Who Needs a Stinking Income Anyway

Who Needs a Stinking Income Anyway

Ever since my congressional representative, Rodney Davis, voted in favor of the disgusting AHCA yesterday, I’ve been in a pretty foul mood. Like I need one more thing to worry about.

Then I woke up this morning, checked my bank notices, and realized I’d received my last paycheck from my employer until I am able to work again. (If that’s not scary enough, that paycheck was only half of my normal paycheck.) And I entered full-on panic and depression mode about three seconds later.

***

I had this thought back when I was a new hire at my employer in 2013 that perhaps I was a little older now and perhaps I couldn’t afford to be all nonchalant with my benefit selection. So I had them deduct some money for a short-term disability plan from my paycheck. That insurance covered me for a few months, but it’s already run out.

Time flies when you’re having fun learning to walk all over again.

***

Anyway, even though I knew this day was in my future, I’d been avoiding obsessing over it. With things like this, there’s no planning—only worrying. And well-intentioned people kept telling me: You just have one job right now.

Yeah! I thought. Get better. That’s your only job. I went along with it. I mean it was and is kind of true. Brain tumors and their complications are not exactly a side gig.

But I can’t really ignore this no-income thing anymore.

So, after I saw the meagerly payment that posted to my checking account, I started my impending financial crisis meltdown.

I also started the Social Security Administration’s online application for disability. And then I did something I haven’t done in years; I took a nap as a coping mechanism.

Response from Rep. Rodney Davis Re: Medical Marijuana

Response from Rep. Rodney Davis Re: Medical Marijuana

Just dropping in on a Saturday to say that Rodney Davis did eventually respond to my letter. For Senator Durbin’s response and more background, see the post: Make Medical Marijuana Legal in the US: An Open Letter to Senator Dick Durbin.

That Davis (or his staffer, rather) decided to go with “Mr.” is amusing, but basically of no import. Much as I hate to agree with Davis, I gotta say this part gets my approval:

“I believe we shouldn’t handicap the doctor patient relationship and that doctors should be able to provide the best possible medicines for their patients on a case by case basis – including medicinal marijuana.”

Wish he had the same hands-off approach to uterii, but that’s another topic for another day.

I’m also glad to hear that he voted in favor of prohibiting the U.S. Department of Justice from interfering with state medical marijuana laws. But it’s still necessary to outright legalize medical marijuana at the federal level, since a major problem with the discrepancy between state and federal laws prevents doctors and administrators from recommending cannabis to patients.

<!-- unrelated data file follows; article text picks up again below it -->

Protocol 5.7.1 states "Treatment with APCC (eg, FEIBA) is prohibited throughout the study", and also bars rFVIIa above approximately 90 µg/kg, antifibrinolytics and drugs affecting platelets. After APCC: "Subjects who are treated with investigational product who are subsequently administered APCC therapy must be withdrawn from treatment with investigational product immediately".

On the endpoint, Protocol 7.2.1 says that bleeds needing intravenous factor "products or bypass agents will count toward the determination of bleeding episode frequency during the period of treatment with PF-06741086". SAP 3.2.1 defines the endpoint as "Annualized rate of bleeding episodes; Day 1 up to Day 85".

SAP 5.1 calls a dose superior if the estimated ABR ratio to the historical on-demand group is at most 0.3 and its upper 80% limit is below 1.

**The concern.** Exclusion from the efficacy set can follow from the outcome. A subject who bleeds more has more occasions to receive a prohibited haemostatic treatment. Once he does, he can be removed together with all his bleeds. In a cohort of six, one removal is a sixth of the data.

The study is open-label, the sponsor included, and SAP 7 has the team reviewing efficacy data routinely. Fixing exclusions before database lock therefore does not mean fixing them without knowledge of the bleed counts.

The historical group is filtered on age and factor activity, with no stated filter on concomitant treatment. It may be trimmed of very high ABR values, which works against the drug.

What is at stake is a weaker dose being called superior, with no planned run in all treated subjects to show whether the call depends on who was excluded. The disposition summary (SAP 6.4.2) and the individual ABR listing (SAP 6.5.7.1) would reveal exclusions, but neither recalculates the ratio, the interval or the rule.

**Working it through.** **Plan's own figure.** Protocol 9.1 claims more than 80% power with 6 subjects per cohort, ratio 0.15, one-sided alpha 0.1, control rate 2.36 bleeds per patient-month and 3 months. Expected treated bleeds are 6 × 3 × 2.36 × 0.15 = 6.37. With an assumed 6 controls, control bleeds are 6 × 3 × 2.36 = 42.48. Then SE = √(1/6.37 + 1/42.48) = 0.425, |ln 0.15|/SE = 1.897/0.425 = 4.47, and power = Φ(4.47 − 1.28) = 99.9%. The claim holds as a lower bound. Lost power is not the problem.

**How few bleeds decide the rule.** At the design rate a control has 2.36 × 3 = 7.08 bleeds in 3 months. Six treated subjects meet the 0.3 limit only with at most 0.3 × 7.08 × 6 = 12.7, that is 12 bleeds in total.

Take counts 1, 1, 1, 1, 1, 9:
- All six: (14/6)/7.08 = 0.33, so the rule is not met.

They can pass legislation take away rights in a heartbeat, but granting them or giving them back is next to impossible. Why is that, I wonder?

September 9, 2016
Mr. Emily Suess
XXXX X XXXXXXX XX
XXXXXX, IL XXXXX-XXXXDear Mr. Suess,Thank you for contacting me regarding legislation related to marijuana.  It is important that I hear from constituents in my district and I appreciate the time you took to share your thoughts.

As your member of Congress, I have supported efforts to allow industrial hemp production.  Additionally, I voted in favor of an amendment in the 113th Congress that would prohibit the U.S. Department of Justice from interfering with state medical marijuana laws and I cosponsored H.R. 5226, a bill that would remove therapeutic hemp and cannabidoil from the definition of marijuana, and allow it to be used to treat children and individuals with epilepsy.

Furthermore, too many of our veterans are suffering from PTSD and sadly, an unacceptably high number of our veterans have taken their own lives.  I believe we shouldn’t handicap the doctor patient relationship and that doctors should be able to provide the best possible medicines for their patients on a case by case basis – including medicinal marijuana.

Know that I appreciate your comments regarding marijuana legislation and I will keep them in mind if legislation regarding this issue comes to a vote in the full House of Representatives.

Please let me know if my office can be of assistance to you in the future.  If you would like to stay informed on what is happening in the 13th District, I encourage you to sign up to receive my e-newsletter by visiting https://rodneydavis.house.gov/contact/newsletter.  It is truly an honor to serve you in the United States Congress.

Sincerely,

Rodney Davis
Member of Congress

RD/JB